This event was an extension of an ongoing partnership between Brandeis and Waltham High School and was sponsored by the Brandeis MRSEC. The Waltham school district has a high percentage of students from backgrounds underrepresented in the sciences. Brandeis offers several on-going programs with Waltham teachers and students in an effort to broaden their participation in STEM.

Brandeis’ Pioneering Science Posse Program

Photo: Mike Lovett

Samia Tamazi ’20

BrandeisNow has posted an article about the history and accomplishments of the Brandeis’ Science Posse program. Read the following excerpt or the entire article:

In June, Macareno and his posse, all Class of 2020, get off Amtrak’s Acela Express train and take a shuttle bus to Brandeis for science boot camp. On the first day, they gather in a classroom in the Abelson physics building […]

(Melissa) Kosinski-Collins, who earned a PhD at MIT, tells them college science is profoundly different from high-school science. With equal parts candor and caring, she sets high expectations, describing the intense workload. The students know that they will be held to lofty standards and that she will support them.

Later in the day, they gather around a long lab table in the Shapiro Science Center, in an area Kosinski-Collins calls Hufflepuff — a nod to one of the houses at Harry Potter’s Hogwarts School. An array of equipment is scattered before them — pipettes, balances, bottles of acetic acid (vinegar) and sodium bicarbonate (baking soda). There are also aluminum foil, Kimwipes, Scotch tape and Ziploc bags.

The students’ assignment is to build an air bag. When acetic acid combines with sodium bicarbonate, they produce carbon dioxide. The students must figure out how much of each chemical to add to fully inflate a quart-size Ziploc bag. But they also have to protect an egg placed inside the bag. This is where the foil, tape and extra bags come in. Along with the cushion of air, these items can be used to keep the egg from cracking when they drop the bag from the Science Center steps, about 15 feet above the ground.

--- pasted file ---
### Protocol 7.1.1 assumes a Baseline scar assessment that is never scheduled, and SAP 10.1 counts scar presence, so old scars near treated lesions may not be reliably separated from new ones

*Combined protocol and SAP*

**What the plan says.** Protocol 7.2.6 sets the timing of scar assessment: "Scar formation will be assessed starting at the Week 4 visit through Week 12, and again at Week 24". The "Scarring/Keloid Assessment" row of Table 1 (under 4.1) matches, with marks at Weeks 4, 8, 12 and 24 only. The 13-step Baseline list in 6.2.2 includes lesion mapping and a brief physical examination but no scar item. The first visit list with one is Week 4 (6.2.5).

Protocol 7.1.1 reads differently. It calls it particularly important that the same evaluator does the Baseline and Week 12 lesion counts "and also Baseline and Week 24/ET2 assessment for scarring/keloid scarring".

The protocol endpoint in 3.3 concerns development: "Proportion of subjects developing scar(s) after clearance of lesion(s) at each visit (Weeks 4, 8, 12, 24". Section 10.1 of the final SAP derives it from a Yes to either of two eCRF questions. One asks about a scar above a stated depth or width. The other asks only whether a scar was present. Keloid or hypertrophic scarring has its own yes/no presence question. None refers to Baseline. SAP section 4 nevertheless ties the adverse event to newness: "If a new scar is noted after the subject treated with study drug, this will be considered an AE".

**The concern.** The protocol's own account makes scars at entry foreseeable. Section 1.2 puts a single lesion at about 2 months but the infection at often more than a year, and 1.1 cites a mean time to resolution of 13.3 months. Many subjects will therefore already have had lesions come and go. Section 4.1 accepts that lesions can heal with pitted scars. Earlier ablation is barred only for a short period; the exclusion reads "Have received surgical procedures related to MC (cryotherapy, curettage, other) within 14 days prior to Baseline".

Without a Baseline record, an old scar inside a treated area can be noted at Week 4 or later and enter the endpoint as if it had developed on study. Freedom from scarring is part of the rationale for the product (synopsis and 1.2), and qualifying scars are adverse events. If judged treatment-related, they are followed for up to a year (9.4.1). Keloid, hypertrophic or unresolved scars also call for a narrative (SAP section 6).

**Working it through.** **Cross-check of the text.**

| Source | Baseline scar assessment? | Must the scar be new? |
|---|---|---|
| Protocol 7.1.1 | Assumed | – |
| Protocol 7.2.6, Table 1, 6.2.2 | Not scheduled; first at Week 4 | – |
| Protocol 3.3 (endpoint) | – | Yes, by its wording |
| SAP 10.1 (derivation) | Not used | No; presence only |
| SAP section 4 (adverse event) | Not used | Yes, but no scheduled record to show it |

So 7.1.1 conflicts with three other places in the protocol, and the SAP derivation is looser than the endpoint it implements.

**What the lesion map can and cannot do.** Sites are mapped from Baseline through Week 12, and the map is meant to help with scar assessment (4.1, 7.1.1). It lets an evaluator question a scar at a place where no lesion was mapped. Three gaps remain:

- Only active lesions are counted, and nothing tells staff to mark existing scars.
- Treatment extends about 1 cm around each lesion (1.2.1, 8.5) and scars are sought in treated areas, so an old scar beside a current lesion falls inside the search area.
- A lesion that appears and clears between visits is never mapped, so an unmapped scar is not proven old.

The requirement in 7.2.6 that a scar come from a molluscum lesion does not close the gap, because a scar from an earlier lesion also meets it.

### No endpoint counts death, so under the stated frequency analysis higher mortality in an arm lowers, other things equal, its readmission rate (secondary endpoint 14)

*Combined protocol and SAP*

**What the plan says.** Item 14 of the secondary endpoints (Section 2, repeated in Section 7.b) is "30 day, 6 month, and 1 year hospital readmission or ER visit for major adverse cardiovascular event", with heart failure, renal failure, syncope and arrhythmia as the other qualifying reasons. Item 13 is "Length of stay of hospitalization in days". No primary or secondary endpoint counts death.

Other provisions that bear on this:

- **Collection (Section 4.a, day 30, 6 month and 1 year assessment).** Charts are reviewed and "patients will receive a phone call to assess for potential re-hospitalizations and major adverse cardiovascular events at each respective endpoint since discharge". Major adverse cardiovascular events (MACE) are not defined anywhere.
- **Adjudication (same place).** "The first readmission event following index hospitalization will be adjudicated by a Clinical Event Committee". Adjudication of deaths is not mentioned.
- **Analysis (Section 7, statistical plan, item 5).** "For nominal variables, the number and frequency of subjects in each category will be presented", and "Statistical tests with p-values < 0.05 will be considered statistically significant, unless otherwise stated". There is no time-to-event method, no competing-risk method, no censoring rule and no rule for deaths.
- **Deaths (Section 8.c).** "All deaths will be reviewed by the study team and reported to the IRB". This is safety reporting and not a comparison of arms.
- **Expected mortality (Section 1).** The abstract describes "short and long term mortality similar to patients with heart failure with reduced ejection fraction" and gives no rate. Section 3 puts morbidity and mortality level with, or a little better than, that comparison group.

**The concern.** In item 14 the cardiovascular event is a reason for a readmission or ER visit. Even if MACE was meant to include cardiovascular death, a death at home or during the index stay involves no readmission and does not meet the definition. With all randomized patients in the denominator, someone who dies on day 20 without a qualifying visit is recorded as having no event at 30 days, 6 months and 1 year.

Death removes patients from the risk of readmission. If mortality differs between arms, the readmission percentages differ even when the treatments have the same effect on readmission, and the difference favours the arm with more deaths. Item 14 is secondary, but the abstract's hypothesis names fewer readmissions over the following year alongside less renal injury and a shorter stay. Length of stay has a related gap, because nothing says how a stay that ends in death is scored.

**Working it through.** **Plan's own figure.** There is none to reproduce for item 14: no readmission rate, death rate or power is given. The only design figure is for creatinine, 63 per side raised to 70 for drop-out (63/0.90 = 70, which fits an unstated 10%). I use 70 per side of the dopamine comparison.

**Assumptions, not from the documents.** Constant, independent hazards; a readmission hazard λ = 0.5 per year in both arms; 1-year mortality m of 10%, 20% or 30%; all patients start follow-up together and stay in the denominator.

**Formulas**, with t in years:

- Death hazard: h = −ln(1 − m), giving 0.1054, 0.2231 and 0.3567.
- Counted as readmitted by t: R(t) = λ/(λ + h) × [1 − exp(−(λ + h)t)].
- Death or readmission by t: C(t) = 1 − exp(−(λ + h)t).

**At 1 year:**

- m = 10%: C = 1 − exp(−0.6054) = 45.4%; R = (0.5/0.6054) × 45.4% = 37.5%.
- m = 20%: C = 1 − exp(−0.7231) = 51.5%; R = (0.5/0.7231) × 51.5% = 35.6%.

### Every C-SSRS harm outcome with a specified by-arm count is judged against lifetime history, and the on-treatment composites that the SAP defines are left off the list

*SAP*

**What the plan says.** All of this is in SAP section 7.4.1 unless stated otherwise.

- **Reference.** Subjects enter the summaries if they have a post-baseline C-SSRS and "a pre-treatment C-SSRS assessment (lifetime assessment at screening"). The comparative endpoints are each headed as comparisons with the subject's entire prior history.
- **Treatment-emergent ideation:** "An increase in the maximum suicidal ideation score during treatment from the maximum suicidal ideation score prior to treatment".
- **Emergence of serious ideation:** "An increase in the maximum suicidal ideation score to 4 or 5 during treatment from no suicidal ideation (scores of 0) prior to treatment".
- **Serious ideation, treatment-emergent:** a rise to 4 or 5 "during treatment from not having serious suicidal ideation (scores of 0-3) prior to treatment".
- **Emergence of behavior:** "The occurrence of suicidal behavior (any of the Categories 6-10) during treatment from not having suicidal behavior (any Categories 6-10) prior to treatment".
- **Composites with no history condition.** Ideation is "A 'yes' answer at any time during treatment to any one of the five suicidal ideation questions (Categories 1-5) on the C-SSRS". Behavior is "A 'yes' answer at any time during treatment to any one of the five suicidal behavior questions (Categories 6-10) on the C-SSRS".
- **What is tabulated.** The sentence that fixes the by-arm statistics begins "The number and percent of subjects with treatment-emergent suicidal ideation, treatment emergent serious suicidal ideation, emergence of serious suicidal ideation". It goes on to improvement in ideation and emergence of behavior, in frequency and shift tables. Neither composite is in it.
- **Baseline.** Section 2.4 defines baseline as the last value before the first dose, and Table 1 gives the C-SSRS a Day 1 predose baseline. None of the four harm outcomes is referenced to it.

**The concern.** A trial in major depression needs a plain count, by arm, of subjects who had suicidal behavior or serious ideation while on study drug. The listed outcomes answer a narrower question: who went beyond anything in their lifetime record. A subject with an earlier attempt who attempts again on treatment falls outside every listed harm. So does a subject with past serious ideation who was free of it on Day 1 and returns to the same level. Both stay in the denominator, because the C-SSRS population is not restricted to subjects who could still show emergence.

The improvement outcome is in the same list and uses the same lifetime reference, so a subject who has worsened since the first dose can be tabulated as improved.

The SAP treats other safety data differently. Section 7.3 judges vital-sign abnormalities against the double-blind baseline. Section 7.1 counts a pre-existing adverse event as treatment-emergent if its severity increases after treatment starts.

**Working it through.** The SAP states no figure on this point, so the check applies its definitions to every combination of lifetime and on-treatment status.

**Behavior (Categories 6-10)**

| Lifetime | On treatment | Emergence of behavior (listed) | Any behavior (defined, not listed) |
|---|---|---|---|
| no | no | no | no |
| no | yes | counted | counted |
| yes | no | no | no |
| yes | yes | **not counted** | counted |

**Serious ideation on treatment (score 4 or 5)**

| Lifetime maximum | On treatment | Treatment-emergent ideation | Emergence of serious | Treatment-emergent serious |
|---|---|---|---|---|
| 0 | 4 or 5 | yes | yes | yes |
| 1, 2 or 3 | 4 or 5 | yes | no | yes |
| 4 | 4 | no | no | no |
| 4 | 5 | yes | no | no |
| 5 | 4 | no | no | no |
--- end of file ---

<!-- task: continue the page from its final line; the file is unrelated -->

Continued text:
There’s an important catch. Several months earlier, at a meeting in New York, the students got the same assignment. They also completed lab reports describing the quantities of chemicals they used and how they arranged the materials inside the bag to protect the egg. These lab reports are now handed out to different students. They have 10 minutes to repeat the earlier experiment using the reports as a guide […]

Read more at BrandeisNow

DIY your own Programmable Illumination Microscope

The Fraden Group describes how to build your own Programmable Illumination Microscope in the American Journal of Physics

Have you ever marveled at the equipment used in a research lab? Have you ever wondered how a specialized piece of equipment was made? Have you ever wondered how much it would cost to build your own research microscope? Have you ever considered trying to make your own research microscope? The details on how the Fraden Group builds their Programmable Illumination Microscope for under $4000 was recently published in the American Journal of Physics.


The Programmable Illumination Microscope or PIM is a highly specialized microscope where the illumination for the sample being imaged comes from a modified commercial projector, nearly identical to the ones mounted in every classroom. For the PIM the lens that projects the image onto the screen is removed and replaced with optics (often the same lens in reverse) that shrinks the image down so that it can be focused through the microscope objective onto the sample. The light coming from the projector, which is the illumination source for the microscope, can be modified in realtime based on the image being captured by the camera. Thus the illumination is not only programmable but can also be algorithmic and provide active feedback.

This new publication in the American Journal of Physics, which is published by the American Association of Physics Teachers, is intended to help small teaching and research labs across the country develop their own PIMs to be built and used by undergraduate students. The paper includes schematics and parts lists for the hardware as well as instructions and demonstration code for the software. Any other questions can be directed to the authors Nate Tompkins and Seth Fraden.